Personalized Medicine for HLA-associated Drug-hypersensitivity Reactions

Mandvi Bharadwaj; Patricia Illing; Lyudmila Kostenko


Personalized Medicine. 2010;7(5):495-516. 

In This Article

Allopurinol Hypersensitivity & HLA-B*5801

Allopurinol is a urate-lowering drug that has been the cornerstone in the treatment of hyperuricaemia and gout for decades. It acts as a suicide substrate for xanthine oxidase, the enzyme responsible for conversion of xanthine to uric acid. Enzyme inhibition is mediated by enzyme catalyzed oxidation to oxypurinol, which coordinates irreversibly with the reduced molybdenum center of the enzyme to prevent enzyme oxidation and recovery.[51] In most patients, allopurinol is well tolerated; however, approximately 2% of treated patients develop a skin rash.[52]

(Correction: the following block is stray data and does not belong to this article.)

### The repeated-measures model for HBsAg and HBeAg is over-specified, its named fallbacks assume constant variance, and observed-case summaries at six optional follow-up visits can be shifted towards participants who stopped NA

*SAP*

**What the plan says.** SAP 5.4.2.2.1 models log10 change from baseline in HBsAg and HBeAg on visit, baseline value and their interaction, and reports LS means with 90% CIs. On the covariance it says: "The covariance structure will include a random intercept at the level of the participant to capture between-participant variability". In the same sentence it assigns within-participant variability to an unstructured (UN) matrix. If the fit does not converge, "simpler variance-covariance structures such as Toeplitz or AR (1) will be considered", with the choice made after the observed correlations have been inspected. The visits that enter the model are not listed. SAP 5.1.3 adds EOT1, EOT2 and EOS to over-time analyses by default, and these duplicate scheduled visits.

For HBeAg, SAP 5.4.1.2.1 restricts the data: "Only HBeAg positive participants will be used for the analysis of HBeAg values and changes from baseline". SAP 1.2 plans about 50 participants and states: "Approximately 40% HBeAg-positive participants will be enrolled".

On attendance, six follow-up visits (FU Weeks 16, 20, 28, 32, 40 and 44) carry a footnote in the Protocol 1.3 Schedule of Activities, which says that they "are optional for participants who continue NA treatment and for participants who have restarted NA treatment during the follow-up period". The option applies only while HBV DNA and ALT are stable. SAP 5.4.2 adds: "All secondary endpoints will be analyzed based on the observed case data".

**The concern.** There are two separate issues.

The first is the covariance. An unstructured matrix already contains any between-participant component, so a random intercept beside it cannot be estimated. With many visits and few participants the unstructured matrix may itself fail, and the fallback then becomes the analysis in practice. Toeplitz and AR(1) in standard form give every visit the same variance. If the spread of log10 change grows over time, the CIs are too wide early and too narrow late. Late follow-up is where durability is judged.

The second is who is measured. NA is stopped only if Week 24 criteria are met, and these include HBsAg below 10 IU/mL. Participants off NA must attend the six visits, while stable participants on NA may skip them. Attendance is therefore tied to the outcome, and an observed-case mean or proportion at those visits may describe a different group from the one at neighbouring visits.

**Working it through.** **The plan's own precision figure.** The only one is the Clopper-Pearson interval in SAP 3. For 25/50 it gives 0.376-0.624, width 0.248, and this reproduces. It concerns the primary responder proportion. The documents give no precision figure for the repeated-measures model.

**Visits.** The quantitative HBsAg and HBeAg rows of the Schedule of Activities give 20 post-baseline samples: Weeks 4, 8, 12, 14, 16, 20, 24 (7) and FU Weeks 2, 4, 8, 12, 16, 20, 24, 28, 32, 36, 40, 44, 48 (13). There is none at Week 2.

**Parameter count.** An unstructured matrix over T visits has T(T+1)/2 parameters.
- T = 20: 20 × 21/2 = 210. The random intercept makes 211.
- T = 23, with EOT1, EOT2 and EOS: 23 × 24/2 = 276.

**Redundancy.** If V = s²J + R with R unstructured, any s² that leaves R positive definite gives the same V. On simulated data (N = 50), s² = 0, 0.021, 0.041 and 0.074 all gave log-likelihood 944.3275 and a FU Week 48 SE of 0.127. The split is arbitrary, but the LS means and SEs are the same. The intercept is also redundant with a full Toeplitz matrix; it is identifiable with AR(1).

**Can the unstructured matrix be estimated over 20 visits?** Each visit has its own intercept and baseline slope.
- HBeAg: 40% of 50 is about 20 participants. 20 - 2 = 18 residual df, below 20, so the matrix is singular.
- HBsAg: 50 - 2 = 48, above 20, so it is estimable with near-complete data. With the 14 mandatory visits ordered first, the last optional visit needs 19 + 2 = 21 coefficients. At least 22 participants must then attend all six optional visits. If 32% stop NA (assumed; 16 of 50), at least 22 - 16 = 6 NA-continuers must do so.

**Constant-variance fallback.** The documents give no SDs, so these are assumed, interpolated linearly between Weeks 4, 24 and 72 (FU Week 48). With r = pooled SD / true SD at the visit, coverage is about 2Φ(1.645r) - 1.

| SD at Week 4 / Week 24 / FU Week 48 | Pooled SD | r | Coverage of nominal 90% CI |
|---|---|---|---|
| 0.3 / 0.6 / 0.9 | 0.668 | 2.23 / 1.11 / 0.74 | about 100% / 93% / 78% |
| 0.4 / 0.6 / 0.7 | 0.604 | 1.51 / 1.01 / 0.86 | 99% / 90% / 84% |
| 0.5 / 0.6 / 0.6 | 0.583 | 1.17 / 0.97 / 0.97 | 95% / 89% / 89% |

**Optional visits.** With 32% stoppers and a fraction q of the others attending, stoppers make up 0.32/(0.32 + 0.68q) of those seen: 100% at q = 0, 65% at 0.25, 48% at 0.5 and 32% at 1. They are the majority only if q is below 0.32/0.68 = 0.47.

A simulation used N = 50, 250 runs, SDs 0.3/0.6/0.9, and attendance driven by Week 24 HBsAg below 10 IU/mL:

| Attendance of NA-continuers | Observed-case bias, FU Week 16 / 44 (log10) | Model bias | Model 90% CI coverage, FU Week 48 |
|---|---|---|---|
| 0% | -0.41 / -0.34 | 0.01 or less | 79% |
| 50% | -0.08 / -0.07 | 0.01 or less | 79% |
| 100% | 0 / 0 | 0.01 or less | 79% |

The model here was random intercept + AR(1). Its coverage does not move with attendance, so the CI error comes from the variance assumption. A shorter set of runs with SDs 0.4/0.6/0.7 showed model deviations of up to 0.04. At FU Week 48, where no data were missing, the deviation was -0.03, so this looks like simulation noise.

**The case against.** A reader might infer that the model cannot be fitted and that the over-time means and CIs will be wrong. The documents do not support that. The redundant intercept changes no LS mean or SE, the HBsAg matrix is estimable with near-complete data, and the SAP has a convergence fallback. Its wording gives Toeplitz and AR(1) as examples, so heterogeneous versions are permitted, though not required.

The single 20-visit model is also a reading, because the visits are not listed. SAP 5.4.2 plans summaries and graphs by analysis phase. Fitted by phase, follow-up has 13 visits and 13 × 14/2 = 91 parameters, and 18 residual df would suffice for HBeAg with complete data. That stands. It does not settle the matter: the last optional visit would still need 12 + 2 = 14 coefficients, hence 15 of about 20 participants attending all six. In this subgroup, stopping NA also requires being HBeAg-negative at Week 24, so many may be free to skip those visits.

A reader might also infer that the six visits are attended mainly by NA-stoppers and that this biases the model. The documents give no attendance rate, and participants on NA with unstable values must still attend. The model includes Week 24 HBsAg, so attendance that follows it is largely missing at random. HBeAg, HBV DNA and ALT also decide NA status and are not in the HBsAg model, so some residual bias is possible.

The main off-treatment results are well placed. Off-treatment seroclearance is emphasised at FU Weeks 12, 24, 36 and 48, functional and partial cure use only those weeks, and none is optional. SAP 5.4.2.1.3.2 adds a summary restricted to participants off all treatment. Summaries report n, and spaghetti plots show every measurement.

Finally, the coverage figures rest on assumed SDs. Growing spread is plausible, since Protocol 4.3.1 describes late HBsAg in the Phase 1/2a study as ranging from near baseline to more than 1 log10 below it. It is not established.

In 2005, a Taiwanese group published data indicating a strong association between allopurinol–HSS and SJS/TEN and HLA-B*5801 in the Han Chinese population. A total of 100% of their hypersensitive cohort possessed HLA-B*5801, whilst the allele was present in only 15% of the tolerant group and 20% of the population controls.[16] This association was later observed in both Japanese and Thai populations,[17,18] and to a lesser extent in a European population.[53] The presence of HLA-B*5801 in the tolerant group once again indicates the involvement of other factors in hypersensitivity.

To date, no studies have looked at the role of T cells or HLA-B*5801 in the development of the disease; however, the delayed onset of hypersensitivity after initial drug administration[16] and the involvement of CD8+ T cells in SJS/TEN development once again favor the hypothesis that HLA-B*5801 is a risk factor in these hypersensitivities owing to mechanistic involvement in T-cell activation. Despite this knowledge gap, the development of a rapid screen for HLA-B*5801 has already occurred with a view to its implementation for prevention of allopurinol-induced hypersensitivities.[54] No data has been published with regards to the success of such screening.